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Antony Bourne

Global Manufacturing Industry Director

If I had a krona for every time anyone mentioned internet of things (IoT) or digital transformation at this conference, I’d be very rich. Is it all hype? No, but it’s not a single step. It’s a journey and evolution. It’s a gradual process and you can decide what steps you want to do.

03 - Industry 4.1

Internet of Things (IoT)

Our new IFS IoT Business Connector is great, but what does it mean for you as a manufacturer? Well, maybe you want information coming straight from machines into IFS via the internet so you can do more predictive maintenance. The sensors you can put on machines these days are the power of IoT. That’s nothing new. Someone has a new term for what we’ve been doing for years. What it develops into is you providing equipment to customers that you can communicate with. For example, there as a UK customer who found a customer of theirs with unusually high servicing needs – because the machine was being run twice as much as it should have been – in secret. They only found this by visiting the site. The IoT could solve this.

50% of IoT solutions will be spent on integrations. That’s a hell of a lot of money. It’s far too much and that’s why we created the business connector. Those who have done IoT projects have done three on average and plan on doubling that by 2019. We can make that cheaper.

M2M – Machine to Machine

Machines can talk to machines but can that information be more useful if it’s combined with something already in IFS?

3D Printing

Most manufacturers are still just using 3D printing for prototyping. In the future, rather than just having your traditional shop order in IFS, you could right click and select, “print product.” We’re not quite there yet but we’re ready for when the demand is there. Aerospace and defense (A&D) are ahead on this because you can create the same strength of panel such as metal – but lighter – which is what they’re obsessed with. Quality is improving. Speed is improving.

The 3D printed products and services market grew by 26% last year, although some of it was driven by jewelry and medical. We’re moving from hype to proper production. LITE-ON has just installed a set of 3D printers in a Guangzhou factory.

This is the fourth industrial revolution: the connected industrial age.


NEC has been using IFS for 18 years and are live with 185 customers. We have 5,375 users in seven factories. We do made to stock (phones), build to order (embedded systems) and engineered to order (both partial and full). As supply chains get more complex and integrated, we have quality, costs and data challenges to meet. We use IFS as our manufacturing system – we wanted to use it for the 5Ms:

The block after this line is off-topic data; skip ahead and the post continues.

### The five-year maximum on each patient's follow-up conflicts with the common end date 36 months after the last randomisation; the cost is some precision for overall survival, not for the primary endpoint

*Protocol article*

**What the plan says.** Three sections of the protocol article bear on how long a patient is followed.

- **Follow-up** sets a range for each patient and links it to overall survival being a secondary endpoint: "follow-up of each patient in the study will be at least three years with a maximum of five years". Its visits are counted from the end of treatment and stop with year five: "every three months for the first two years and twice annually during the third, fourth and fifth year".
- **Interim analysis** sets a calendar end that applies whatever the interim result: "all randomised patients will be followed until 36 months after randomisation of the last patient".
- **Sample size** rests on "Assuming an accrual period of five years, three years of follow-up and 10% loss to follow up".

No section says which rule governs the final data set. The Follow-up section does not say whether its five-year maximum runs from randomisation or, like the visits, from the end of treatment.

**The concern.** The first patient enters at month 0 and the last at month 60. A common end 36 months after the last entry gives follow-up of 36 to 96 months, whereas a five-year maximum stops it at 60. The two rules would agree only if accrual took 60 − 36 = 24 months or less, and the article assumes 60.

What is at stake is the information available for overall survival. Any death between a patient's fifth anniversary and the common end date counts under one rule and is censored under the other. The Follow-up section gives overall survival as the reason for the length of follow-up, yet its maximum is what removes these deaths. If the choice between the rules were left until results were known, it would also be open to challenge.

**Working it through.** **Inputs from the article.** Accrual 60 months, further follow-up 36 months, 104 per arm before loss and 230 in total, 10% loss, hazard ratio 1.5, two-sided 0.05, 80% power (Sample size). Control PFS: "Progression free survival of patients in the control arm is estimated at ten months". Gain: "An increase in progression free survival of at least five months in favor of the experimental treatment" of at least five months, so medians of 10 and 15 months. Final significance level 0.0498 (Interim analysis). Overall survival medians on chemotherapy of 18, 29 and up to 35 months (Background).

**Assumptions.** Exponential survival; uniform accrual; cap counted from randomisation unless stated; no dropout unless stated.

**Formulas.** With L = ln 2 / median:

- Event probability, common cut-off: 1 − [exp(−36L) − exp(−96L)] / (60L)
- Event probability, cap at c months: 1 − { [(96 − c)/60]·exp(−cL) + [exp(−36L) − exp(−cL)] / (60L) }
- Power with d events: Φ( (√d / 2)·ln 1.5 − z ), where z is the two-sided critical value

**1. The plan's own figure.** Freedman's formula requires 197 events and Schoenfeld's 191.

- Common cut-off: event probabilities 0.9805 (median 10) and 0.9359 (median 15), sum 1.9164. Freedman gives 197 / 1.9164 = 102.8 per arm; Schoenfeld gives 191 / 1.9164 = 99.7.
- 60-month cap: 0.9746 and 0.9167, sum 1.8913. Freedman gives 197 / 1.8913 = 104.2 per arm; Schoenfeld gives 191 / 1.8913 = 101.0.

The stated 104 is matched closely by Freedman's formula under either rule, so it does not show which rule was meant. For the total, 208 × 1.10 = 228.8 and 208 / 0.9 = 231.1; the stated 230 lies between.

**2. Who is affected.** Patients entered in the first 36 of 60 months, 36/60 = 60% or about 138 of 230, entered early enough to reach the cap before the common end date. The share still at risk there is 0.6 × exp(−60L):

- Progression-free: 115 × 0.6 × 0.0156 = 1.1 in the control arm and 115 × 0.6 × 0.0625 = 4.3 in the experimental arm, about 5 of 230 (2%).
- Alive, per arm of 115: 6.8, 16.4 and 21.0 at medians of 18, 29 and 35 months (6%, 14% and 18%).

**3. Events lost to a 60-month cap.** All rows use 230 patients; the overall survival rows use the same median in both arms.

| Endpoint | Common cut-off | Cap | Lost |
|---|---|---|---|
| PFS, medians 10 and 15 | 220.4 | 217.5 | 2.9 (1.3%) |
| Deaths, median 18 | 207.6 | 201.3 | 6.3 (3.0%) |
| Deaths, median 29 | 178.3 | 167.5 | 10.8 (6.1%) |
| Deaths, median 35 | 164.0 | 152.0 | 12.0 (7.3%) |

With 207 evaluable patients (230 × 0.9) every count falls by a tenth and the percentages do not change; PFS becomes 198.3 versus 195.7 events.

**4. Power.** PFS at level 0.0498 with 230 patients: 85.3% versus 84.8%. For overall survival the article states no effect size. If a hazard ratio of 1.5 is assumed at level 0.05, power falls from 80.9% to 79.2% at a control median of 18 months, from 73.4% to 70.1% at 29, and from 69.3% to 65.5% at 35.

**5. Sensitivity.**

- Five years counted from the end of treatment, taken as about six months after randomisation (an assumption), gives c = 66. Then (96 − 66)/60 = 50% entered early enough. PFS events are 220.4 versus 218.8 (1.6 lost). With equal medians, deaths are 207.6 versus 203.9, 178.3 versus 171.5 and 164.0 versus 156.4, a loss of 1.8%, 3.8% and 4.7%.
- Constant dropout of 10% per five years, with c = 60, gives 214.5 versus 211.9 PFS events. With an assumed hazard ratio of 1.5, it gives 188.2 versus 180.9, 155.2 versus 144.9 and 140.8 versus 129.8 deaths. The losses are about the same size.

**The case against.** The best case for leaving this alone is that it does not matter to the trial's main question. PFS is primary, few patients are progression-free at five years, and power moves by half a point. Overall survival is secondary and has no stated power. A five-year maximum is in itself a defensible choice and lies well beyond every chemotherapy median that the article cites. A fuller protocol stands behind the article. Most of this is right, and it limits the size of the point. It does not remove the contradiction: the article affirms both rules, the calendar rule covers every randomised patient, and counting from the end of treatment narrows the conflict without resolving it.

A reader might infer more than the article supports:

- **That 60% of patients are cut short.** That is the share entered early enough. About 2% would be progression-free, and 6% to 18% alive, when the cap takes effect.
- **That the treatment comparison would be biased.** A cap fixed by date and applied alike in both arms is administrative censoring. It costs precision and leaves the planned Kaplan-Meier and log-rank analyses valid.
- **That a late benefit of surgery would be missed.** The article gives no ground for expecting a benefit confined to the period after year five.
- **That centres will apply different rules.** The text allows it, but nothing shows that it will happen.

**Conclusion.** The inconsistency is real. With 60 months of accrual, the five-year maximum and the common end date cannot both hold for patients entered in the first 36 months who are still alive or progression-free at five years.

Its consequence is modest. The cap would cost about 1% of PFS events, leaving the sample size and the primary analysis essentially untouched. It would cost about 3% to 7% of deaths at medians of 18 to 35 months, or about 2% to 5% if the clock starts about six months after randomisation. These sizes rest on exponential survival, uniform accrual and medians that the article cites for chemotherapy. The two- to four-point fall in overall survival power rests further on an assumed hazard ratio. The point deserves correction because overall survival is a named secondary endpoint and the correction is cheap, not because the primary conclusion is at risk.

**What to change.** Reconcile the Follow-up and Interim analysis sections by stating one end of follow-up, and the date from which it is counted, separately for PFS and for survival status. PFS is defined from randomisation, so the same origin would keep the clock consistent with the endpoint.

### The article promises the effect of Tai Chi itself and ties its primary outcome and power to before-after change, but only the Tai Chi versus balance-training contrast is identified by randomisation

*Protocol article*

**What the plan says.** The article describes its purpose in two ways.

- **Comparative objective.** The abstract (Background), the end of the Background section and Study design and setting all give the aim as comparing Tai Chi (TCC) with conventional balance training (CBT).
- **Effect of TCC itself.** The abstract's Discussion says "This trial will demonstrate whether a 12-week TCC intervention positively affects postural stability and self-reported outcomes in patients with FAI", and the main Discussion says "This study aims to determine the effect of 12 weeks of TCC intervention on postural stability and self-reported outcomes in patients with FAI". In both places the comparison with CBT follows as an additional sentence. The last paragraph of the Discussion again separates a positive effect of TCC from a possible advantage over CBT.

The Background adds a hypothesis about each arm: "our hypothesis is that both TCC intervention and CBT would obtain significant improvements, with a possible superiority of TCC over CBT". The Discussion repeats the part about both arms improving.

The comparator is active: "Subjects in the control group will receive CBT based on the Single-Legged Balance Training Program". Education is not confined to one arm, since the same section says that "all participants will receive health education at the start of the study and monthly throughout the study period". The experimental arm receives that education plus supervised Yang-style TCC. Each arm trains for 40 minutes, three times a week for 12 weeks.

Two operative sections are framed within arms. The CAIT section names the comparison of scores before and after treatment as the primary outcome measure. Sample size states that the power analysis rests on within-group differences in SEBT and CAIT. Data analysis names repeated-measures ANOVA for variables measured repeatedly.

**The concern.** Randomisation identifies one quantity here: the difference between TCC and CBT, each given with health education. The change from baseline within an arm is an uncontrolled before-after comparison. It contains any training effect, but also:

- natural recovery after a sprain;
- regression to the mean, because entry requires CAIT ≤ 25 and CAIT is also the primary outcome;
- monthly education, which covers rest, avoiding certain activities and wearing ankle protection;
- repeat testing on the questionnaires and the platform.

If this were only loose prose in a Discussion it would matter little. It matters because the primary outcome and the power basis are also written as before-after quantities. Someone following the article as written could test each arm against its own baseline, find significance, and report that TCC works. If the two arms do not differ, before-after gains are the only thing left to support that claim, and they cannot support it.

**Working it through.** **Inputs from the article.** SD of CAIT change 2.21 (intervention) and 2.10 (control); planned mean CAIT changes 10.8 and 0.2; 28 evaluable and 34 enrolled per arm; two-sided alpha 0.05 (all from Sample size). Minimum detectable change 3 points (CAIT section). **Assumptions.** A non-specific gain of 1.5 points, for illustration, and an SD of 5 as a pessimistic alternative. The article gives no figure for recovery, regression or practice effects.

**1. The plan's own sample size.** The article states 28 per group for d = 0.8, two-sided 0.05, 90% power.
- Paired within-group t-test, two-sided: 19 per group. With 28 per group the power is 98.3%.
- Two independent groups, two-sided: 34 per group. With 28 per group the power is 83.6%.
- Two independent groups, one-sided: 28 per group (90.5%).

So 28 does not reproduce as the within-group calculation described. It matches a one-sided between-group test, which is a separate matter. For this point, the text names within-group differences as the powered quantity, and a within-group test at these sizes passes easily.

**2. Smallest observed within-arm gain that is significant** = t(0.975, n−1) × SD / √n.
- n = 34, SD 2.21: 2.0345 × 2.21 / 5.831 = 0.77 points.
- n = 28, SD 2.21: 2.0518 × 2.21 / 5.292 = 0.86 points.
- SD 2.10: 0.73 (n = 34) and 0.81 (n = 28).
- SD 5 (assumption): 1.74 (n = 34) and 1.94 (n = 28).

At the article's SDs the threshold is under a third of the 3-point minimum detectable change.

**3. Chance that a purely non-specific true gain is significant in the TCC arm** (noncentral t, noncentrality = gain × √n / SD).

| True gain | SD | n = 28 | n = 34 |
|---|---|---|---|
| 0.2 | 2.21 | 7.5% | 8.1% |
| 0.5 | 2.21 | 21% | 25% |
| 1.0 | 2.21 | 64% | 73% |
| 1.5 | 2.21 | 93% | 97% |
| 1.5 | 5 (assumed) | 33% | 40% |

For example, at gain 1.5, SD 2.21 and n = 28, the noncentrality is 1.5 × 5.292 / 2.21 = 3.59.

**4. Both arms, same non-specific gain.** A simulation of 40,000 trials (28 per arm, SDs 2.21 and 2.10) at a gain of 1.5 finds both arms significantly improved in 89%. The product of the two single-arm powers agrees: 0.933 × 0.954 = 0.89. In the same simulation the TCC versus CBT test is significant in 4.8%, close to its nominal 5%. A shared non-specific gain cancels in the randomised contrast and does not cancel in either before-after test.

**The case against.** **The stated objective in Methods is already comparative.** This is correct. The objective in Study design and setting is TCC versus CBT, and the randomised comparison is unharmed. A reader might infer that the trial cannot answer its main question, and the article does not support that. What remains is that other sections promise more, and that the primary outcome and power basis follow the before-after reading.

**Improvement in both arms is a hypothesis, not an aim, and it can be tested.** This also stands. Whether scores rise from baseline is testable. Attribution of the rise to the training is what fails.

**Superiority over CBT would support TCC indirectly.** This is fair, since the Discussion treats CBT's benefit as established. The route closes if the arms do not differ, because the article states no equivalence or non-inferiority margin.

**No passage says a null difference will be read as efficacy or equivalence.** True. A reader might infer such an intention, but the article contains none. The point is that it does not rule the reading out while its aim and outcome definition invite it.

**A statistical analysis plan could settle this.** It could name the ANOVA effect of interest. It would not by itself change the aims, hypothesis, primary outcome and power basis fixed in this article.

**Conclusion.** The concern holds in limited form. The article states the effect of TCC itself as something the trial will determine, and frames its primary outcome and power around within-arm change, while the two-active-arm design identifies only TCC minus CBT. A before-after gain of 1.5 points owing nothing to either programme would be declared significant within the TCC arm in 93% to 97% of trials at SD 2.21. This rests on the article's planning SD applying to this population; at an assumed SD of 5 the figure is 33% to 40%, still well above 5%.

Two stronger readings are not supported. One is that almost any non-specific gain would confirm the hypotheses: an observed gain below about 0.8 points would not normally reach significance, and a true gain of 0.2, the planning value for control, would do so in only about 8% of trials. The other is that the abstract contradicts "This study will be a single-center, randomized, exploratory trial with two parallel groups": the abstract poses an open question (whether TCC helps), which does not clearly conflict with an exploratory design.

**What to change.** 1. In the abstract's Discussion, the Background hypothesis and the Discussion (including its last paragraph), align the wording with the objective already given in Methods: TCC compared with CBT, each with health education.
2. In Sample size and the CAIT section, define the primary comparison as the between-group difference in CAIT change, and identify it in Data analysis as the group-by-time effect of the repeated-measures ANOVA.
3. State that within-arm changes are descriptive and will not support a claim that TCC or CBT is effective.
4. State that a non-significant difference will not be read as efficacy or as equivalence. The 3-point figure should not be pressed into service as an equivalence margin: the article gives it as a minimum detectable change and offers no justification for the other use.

1. Man
  2. Machine
  3. Material
  4. Method
  5. Measurement

Using edge computing, we want to bring all data together in one place, and start doing predictive analytics, and various forms of AI informed by the data. For example, we “digitally fingerprint” boards in a system. That makes for more accurate identification than tagging – less prone to human error. We use voice reporting in noisy situations. Hands-free reporting unlocks efficiency.


We started with IFS Application in 2006. We have 290 users every day, with plans to upgrade to version 9 next year.

We have lots of production and test equipment all over the world, and a server in Germany collects data from all of them. The problem? All of the machines have a different idea of how to write their data. We’ve tried to get it all into one format. We take their data, combine it with IFS data, and put it in our data warehouse. It gives us an early warning system we can act on.

There are challenges. We create wireless controllable LEDS – but they don’t have space to store data, the computing power to analyze it, displays to show the results…

3D Printing? We are far from mass production. We have one printer in our R&D department.

Antony Bourne

86% of executives know digital transformation is important. 40% have a strategy in place.

Eight important areas:

  1. IoT – can you embed sensors in your products and make them more reliable?
  2. 3D Printing – there will come a time where we can print spare parts, components or finished items.
  3. Wearable tech – in maintenance, could be useful.
  4. AR/VR – can we allow central controllers to “see” what is happening at every site?
  5. Drones – not convinced it will have a big manufacturing impact, but big for inspections.
  6. Machine learning – learning what’s happened from the past.
  7. Cognitive computing – use the above to predict what will happen.
  8. Cloud – security concerns are reducing. You can’t 100% secure the cloud but you can make it as secure as possible and plan how to deal with issues.

This all looks great but who is going to do this? There’s already a shortage of digital skills in manufacturing right now. Who is going to do this for us? One company has built a training college to provide them. Personally, I’m a big believer in apprenticeships.

Go away and do a self-audit. Work out what you need to do and then look at these technologies and see which are relevant. Which ones will give you a competitive advantage?

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